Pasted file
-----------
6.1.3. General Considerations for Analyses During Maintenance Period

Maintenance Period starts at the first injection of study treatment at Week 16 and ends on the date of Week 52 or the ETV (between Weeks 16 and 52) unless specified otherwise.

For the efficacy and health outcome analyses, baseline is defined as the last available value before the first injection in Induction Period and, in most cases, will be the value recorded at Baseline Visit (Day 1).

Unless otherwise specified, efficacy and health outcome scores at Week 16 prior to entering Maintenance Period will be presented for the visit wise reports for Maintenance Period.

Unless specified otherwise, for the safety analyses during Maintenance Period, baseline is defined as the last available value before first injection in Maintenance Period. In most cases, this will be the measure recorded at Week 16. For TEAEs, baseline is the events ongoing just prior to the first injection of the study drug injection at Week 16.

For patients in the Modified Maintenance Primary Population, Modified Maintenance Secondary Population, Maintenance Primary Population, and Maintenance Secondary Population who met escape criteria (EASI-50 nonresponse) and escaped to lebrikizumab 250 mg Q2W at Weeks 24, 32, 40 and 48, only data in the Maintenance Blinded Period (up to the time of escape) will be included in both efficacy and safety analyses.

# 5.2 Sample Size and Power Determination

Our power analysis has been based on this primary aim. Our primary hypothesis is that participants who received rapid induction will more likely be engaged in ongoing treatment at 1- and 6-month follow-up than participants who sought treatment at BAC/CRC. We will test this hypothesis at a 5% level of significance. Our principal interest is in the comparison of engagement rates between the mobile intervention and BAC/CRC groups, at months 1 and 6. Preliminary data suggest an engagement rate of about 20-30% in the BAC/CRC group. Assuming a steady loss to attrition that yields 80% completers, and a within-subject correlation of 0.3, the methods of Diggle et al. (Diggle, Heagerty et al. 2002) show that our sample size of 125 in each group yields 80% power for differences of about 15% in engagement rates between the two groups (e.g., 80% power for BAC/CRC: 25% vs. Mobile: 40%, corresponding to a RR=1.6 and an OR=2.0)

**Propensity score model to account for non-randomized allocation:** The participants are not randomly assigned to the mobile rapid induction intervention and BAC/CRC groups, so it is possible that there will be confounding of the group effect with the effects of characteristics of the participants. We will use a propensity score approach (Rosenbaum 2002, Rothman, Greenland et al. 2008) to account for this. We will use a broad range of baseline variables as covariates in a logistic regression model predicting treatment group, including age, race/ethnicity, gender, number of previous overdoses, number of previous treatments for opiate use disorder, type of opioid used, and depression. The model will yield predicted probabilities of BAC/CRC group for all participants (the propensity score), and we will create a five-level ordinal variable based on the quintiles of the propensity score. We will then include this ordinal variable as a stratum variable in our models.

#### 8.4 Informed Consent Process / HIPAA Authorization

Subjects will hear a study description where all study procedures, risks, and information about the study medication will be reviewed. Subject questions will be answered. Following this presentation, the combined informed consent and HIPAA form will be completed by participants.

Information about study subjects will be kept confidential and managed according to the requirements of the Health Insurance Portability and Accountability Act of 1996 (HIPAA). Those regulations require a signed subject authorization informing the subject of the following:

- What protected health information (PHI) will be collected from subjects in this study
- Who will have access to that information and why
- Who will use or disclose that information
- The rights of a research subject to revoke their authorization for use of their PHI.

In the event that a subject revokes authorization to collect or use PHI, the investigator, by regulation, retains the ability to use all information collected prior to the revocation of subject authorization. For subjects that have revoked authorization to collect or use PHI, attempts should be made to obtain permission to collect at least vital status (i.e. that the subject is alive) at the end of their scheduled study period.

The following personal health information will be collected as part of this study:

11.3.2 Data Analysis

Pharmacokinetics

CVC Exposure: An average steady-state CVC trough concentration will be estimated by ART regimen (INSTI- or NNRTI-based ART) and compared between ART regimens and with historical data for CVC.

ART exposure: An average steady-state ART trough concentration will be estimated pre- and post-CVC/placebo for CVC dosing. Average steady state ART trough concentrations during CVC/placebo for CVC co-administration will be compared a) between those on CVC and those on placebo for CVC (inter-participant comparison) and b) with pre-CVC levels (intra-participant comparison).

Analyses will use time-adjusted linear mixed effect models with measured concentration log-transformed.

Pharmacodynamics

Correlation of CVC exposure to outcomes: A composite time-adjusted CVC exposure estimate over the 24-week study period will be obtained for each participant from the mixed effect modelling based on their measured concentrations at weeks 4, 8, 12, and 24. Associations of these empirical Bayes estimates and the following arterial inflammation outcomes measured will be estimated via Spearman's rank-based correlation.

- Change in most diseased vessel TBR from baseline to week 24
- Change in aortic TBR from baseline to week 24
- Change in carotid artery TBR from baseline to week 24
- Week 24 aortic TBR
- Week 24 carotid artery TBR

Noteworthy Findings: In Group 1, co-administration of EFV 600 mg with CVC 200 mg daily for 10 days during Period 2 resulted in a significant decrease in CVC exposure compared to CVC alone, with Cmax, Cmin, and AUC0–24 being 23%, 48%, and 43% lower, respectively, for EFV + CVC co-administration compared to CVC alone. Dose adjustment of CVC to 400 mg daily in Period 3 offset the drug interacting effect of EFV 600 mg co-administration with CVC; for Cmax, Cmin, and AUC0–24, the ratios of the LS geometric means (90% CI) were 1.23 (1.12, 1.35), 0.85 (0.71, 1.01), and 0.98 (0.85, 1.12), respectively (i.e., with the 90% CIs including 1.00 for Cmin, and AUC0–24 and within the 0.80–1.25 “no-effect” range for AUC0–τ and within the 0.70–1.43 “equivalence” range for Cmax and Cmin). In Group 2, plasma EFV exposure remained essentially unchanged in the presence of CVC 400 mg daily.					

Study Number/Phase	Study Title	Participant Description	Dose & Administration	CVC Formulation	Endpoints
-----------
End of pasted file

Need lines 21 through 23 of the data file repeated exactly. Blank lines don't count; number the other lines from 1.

CVC Exposure: An average steady-state CVC trough concentration will be estimated by ART regimen (INSTI- or NNRTI-based ART) and compared between ART regimens and with historical data for CVC.

ART exposure: An average steady-state ART trough concentration will be estimated pre- and post-CVC/placebo for CVC dosing. Average steady state ART trough concentrations during CVC/placebo for CVC co-administration will be compared a) between those on CVC and those on placebo for CVC (inter-participant comparison) and b) with pre-CVC levels (intra-participant comparison).

Analyses will use time-adjusted linear mixed effect models with measured concentration log-transformed.